Students with Learning Disabilities

The gap for a large portion of students in Special Education – those with learning disabilities – is also not just an achievement gap, but a cognitive gap. Working memory, short-term memory, attention, processing speed and similar cognitive functions are what stand in the way of making adequate academic progress for these students.

A group of students in 2nd through 4th grades, identified as having specific learning disabilities, were tested and shown to be performing cognitively at just above 60% proficiency, where 90% proficiency is the level expected of a normally developing student. These students were reading at about 28% proficiency and performed in math at about 45% proficiency. Twelve weeks later, the students who received a cognitive intervention were performing at 89% proficiency cognitively, 68% proficiency in reading, and 77% proficiency in math.

ELL Students

Cognitive processes play a role in language acquisition and the ability to function in a second language. Working memory, visualization, inhibitory control and cognitive flexibility are especially important.

ELL students who received a cognitive intervention in various studies accelerated gains in reading comprehension, performed better than students in a control group on state tests in reading and math, and performed better on measures of academic performance in reading, writing and math.

The cognitive intervention: BrainWare SAFARI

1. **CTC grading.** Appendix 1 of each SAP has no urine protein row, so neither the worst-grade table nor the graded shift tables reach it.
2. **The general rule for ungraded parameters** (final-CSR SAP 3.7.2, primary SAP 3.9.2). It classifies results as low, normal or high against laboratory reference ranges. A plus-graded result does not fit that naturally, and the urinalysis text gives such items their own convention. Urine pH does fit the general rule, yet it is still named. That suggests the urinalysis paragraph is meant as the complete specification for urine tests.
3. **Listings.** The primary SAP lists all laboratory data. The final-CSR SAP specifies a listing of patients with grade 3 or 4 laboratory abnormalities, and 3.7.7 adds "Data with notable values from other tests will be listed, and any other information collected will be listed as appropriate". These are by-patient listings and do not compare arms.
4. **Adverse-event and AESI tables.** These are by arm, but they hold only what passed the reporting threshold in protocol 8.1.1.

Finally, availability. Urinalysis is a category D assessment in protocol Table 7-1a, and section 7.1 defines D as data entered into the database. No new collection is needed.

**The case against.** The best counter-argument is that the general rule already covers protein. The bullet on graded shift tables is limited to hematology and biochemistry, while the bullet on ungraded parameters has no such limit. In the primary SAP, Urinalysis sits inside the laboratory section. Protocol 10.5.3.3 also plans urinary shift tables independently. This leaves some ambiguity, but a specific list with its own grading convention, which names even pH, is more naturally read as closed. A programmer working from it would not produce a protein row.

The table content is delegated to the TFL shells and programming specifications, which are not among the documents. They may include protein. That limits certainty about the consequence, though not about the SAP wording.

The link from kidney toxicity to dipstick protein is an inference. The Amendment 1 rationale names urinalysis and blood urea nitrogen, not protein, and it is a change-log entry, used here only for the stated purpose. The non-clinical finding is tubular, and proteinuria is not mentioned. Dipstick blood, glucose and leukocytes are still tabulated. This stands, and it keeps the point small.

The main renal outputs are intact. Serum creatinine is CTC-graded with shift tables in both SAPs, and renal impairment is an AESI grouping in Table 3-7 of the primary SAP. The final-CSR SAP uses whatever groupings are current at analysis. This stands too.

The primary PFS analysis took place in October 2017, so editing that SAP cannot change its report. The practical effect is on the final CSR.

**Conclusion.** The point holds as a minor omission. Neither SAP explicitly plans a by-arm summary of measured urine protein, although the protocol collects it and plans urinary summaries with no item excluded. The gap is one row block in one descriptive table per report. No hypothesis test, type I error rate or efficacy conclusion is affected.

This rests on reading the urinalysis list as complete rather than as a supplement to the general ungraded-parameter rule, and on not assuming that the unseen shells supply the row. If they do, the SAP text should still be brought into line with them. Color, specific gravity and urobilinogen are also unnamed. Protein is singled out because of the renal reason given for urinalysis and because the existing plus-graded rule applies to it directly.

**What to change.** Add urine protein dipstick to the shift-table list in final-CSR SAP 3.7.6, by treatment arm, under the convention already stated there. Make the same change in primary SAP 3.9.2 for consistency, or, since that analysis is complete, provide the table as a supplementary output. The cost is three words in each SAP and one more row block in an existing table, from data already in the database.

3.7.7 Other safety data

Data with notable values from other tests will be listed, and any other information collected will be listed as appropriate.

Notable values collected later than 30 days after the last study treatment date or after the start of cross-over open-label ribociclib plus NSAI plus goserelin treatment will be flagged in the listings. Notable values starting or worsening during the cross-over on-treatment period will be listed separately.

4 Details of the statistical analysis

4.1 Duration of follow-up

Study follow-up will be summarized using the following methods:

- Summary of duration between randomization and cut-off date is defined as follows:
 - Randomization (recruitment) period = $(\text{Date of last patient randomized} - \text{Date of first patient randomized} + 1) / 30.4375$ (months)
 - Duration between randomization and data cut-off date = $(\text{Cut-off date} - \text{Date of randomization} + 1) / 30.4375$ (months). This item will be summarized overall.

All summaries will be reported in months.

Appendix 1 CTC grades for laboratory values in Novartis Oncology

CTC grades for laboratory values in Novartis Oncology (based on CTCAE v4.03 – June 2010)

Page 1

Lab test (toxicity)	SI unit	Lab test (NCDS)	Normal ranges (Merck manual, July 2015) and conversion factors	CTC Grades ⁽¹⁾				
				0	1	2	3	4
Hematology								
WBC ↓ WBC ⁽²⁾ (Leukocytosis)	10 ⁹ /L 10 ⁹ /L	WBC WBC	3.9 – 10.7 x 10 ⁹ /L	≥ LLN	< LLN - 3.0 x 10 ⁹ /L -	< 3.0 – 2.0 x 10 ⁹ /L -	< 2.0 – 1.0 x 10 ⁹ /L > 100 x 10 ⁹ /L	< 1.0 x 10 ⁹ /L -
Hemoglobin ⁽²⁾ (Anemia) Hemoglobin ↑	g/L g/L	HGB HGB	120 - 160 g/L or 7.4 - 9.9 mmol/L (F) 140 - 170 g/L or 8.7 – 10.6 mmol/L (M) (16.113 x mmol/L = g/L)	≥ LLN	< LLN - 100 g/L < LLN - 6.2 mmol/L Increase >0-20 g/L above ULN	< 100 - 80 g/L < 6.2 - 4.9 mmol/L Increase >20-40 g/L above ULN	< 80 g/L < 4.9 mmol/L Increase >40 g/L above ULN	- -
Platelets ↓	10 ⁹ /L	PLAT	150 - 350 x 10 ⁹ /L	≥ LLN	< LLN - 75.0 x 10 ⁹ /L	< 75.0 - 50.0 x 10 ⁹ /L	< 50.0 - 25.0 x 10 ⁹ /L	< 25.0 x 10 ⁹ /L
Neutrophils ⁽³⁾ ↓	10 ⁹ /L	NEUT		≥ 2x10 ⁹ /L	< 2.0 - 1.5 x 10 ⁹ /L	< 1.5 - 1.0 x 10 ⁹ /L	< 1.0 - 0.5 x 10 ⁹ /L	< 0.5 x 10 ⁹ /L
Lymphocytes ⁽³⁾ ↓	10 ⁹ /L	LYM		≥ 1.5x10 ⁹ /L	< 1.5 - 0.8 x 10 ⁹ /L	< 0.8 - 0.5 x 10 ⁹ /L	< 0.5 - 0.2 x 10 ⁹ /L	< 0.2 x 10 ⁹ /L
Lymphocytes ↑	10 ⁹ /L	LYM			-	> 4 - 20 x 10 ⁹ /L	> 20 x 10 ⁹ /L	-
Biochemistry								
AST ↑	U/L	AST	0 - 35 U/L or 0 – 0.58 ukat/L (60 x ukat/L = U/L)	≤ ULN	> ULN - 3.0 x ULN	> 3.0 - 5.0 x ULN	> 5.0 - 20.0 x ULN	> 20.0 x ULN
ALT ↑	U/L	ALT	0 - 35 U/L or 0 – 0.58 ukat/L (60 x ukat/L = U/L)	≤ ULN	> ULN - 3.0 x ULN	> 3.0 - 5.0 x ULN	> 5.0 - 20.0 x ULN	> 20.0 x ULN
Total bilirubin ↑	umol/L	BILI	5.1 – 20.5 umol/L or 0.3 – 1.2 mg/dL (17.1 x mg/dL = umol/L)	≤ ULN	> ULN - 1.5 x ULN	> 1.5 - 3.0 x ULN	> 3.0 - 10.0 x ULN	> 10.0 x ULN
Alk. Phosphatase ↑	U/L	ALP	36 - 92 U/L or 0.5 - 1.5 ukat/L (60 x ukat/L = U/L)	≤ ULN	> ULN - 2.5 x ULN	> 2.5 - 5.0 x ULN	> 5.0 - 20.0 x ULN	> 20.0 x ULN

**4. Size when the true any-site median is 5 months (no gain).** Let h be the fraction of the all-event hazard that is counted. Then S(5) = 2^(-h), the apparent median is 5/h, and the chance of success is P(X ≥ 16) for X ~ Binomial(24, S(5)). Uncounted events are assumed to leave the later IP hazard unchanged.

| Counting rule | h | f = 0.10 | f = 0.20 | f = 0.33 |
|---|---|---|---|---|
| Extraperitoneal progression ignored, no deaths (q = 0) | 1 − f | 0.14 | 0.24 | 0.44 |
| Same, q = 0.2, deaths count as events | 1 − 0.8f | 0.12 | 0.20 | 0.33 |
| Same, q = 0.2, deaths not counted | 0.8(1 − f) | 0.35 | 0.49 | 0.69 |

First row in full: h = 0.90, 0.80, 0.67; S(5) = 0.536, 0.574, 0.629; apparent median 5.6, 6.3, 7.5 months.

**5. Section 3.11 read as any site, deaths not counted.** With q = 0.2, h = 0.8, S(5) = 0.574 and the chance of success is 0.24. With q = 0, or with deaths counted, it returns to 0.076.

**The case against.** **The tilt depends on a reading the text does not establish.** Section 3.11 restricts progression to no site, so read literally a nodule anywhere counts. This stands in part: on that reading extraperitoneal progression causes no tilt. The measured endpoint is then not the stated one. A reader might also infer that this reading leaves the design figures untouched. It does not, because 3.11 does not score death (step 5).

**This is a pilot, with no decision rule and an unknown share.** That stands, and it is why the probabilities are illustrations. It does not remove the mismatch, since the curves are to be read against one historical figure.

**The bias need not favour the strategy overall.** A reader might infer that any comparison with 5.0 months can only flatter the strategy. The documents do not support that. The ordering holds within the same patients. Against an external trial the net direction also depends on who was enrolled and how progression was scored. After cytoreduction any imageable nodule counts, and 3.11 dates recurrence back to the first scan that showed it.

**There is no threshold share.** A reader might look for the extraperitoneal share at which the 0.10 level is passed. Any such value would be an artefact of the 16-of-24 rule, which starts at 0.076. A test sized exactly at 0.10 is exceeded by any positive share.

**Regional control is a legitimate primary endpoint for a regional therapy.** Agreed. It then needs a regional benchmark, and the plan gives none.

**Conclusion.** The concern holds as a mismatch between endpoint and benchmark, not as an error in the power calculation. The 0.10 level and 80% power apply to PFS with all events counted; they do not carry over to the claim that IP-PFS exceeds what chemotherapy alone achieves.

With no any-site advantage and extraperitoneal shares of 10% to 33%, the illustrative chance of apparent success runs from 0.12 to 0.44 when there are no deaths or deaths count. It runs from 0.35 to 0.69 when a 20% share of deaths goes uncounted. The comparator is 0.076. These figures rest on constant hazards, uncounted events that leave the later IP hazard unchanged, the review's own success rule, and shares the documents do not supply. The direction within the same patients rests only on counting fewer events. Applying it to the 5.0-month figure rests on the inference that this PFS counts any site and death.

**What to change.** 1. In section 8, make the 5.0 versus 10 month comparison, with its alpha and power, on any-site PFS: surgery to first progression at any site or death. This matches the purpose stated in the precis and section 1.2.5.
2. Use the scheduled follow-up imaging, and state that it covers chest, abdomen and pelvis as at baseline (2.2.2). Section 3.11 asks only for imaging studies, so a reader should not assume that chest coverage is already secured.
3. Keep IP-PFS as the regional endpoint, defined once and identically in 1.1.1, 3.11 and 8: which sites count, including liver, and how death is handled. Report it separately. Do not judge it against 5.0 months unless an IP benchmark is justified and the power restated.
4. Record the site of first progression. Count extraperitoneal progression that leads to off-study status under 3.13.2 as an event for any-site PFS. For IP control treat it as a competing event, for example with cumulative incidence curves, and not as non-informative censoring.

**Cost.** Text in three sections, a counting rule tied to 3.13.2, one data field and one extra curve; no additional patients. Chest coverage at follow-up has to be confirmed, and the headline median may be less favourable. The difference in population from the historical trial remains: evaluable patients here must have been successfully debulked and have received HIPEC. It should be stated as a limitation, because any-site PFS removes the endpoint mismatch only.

Learn more at www.MyBrainWare.com.

 


Thoughts on the Value of President Obama’s BRAIN Initiative – by The BrainWare SAFARI Team

April 13, 2013

The BRAIN Initiative announced recently by President Barack Obama has underscored the importance of better understanding brain-behavior relationships and it holds potential for deeper knowledge of the mechanisms involved in the development of the cognitive skills involved in learning and thinking.

President Barack Obama this week announced that his 2014 budget proposal will contain $100 million in funding for a research initiative with the acronym BRAIN (Brain Research through Advancing Innovative Neurotechnologies), a 10-year $3 billion initiative previewed in the President’s State of the Union Address.  The purpose of BRAIN is to develop technologies to expand our understanding of how brain cells (neurons) interact to produce thought and learning.

Here are some of our thoughts:

Betsy Hill, President & COO, BrainWare SAFARI:  The BRAIN initiative has been likened to the Human Genome mapping project, but there are some important differences.  The order of proteins in the human genome can be determined and will be the same the next time you look at it.  There is a basic sequence that applies to all of us.  The principle of neuroplasticity means that the organization of our brains – the neural networks that account for learning and thought – are unique and constantly changing.  Our brains literally construct themselves.  In fact, the creation and strengthening of neural networks is the definition of learning.  It is vital that we learn more about how the brain processes, uses, stores, and retrieves such enormous quantities of information.